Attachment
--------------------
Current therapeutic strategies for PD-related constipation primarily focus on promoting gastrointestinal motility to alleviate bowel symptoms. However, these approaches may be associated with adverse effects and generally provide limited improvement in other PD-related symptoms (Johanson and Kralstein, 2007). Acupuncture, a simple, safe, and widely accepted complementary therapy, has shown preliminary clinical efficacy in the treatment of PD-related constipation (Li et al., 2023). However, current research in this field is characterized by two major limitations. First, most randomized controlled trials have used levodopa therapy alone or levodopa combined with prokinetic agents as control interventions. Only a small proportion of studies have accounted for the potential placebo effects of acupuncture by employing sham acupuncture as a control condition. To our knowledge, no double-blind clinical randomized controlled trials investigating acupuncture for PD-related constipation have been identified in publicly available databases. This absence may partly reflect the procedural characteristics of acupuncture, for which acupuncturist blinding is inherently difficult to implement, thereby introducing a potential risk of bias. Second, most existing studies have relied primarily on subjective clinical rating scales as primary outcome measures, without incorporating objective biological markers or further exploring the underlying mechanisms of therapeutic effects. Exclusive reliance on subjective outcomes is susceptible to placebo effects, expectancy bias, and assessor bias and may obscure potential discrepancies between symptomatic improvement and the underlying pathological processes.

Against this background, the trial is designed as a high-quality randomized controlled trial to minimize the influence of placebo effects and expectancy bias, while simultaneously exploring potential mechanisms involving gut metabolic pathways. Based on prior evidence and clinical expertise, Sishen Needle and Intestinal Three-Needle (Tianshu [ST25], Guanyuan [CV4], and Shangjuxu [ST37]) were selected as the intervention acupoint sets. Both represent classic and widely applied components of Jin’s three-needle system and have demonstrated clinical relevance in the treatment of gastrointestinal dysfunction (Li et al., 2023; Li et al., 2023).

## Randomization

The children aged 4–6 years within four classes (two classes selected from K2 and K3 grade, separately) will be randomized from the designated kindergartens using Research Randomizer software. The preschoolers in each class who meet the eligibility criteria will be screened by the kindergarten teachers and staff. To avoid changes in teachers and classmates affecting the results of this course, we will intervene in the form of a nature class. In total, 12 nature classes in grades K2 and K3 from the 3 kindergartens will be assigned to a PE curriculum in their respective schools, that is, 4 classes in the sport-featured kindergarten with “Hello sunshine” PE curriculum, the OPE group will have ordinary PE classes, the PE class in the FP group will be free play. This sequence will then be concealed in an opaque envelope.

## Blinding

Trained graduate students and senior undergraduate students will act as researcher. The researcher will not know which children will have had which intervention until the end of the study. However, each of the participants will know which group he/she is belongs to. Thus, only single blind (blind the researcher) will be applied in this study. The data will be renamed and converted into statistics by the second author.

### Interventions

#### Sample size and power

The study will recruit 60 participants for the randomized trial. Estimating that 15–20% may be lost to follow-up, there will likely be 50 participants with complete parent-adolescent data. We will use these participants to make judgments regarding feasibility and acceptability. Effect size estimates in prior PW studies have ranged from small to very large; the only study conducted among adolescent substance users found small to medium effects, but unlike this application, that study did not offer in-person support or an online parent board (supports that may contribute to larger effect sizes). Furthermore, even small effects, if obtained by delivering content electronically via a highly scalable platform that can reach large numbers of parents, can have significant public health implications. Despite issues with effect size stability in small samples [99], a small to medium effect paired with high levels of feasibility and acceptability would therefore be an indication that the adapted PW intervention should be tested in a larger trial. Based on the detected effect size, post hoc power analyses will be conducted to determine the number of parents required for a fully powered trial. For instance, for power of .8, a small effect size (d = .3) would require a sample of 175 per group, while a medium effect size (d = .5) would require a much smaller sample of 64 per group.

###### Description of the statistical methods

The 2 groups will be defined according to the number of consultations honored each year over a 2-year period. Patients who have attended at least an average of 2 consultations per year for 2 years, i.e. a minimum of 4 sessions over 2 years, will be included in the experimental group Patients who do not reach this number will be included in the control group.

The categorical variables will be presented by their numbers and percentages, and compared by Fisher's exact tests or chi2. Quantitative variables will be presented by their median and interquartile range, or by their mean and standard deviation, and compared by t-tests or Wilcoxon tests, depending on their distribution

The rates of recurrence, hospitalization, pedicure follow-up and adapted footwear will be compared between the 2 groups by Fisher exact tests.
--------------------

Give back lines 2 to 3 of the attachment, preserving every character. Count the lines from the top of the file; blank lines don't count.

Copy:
Against this background, the trial is designed as a high-quality randomized controlled trial to minimize the influence of placebo effects and expectancy bias, while simultaneously exploring potential mechanisms involving gut metabolic pathways. Based on prior evidence and clinical expertise, Sishen Needle and Intestinal Three-Needle (Tianshu [ST25], Guanyuan [CV4], and Shangjuxu [ST37]) were selected as the intervention acupoint sets. Both represent classic and widely applied components of Jin’s three-needle system and have demonstrated clinical relevance in the treatment of gastrointestinal dysfunction (Li et al., 2023; Li et al., 2023).

## Randomization